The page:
Argentina Mixed-Bag Hunting

The lodge at Los Laureles in Entre Rios Province.

The lodge at Los Laureles in Entre Rios Province.

As we get ready for the curtain to open on the 2019 bird season here in Wyoming, I’m feeling pretty lucky to have just returned from a bird hunting trip in Argentina where a couple of friends and I checked out the mixed bag opportunities at three different operations in the north part of the country.  Talk about a way to warm-up for the upcoming grouse season!  Although we did not target the kind of high-volume shooting that has made Argentina the go-to destination for dove hunters, we certainly got in more than enough shooting to get ready for bird season opener here at home. Over the course of six days of hunting, we shot numerous species of ducks, as well as perdiz (partridge), pigeons, and doves.  I think it’s safe to say that although we were pretty conservative in our shooting, each of us expended more shells than we will in the entire upcoming season here at home, no matter how many days we get out!    

The variety of ducks is fantastic ranging from various teals and smaller ducks to fulvas ducks and these “crestones” or rosy-billed pochards.

The variety of ducks is fantastic ranging from various teals and smaller ducks to fulvas ducks and these “crestones” or rosy-billed pochards.

Limits are liberal in Argentina, and in fact there are none for doves and pigeons.  The doves are truly considered a pest more akin to locusts than a game bird and although dove shooting is big business in the agricultural north of the country, the farmers consider it is as much pest control as anything.  Ditto for the pigeons.  It’s important to note that just because the bag limits are high, nobody says you have to fill yours.  Our group typically quit short of our limits for ducks and perdiz on each hunt and were happy to do so.  Particularly with the ducks, just being out on the marsh and seeing the number of birds in the air is thrill enough. 

Let’s talk about the food a bit.  I said the food was good at each place but that is a bit of an understatement.  Of course, there was beef on the menu at each venue (after all, this is Argentina!).  But we were also served the game we collected at each as well.  Not all of it mind you!  But a sampling of all the different birds prepared in a variety of styles.  And for those of you wondering, whatever the hunters don’t consume is distributed to the guides, staff, and local community so it does not go to waste.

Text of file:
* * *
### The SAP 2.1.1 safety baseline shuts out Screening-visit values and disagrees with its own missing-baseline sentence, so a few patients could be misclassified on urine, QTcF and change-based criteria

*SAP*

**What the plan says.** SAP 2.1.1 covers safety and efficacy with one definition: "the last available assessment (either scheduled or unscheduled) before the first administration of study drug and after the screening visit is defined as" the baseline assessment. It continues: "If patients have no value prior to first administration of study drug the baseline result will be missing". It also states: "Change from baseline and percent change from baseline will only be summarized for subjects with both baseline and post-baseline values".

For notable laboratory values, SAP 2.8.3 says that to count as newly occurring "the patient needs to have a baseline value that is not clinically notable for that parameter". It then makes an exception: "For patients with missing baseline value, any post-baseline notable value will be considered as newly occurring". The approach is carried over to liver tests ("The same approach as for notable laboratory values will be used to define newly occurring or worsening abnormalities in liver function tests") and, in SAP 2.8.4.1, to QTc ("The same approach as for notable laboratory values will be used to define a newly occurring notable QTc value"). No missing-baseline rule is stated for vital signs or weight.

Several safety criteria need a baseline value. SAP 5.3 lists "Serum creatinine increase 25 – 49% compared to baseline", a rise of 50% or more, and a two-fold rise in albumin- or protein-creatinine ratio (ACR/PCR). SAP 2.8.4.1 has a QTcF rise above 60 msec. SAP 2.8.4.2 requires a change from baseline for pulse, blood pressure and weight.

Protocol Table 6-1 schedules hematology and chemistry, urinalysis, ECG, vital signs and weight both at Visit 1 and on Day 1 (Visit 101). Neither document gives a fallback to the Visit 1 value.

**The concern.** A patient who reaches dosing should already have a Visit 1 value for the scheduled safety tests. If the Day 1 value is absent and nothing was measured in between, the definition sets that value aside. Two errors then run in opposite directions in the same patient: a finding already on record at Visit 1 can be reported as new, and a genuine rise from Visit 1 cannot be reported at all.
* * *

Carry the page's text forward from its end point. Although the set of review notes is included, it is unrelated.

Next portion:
Beyond the well-grilled steaks that we ate along the way, a couple of my favorite meals included chimichurri-marinated, grilled duck breasts and an over-the-top braised beef cheek risotto dish.  The duck was marinated overnight in house-made chimichurri and then flash grilled on a screaming hot indoor parilla (grill).  The result was very tasty and super tender medallions that needed nothing but a side salad to make a great meal.  The beef cheek dish – which I have to add was prepared in a very cramped kitchen aboard the boat we stayed on – was one of the richest, beefiest cuts of meat I’ve ever tasted.  Slow braised in a rich stock and served over a risotto that was itself infused with beef flavor; this dish was a real standout.  Chef Lucas outdid himself on this one!   

Grilled duck prepared by lodge manager Aldo. The foreground shows the marinated breasts ready for the classic Argentine parilla.

Grilled duck prepared by lodge manager Aldo. The foreground shows the marinated breasts ready for the classic Argentine parilla.

Braised beef cheek over risotto prepared by chef Lucas aboard the mother-ship Gipsy. And yes there was wine!

Braised beef cheek over risotto prepared by chef Lucas aboard the mother-ship Gipsy. And yes there was wine!

 The experience has me already starting the planning for a 2020 trip.  It will be cast and blast trip that will include fishing dorado in addition to ducks, perdiz, and doves.  I’m thinking May/June time frame.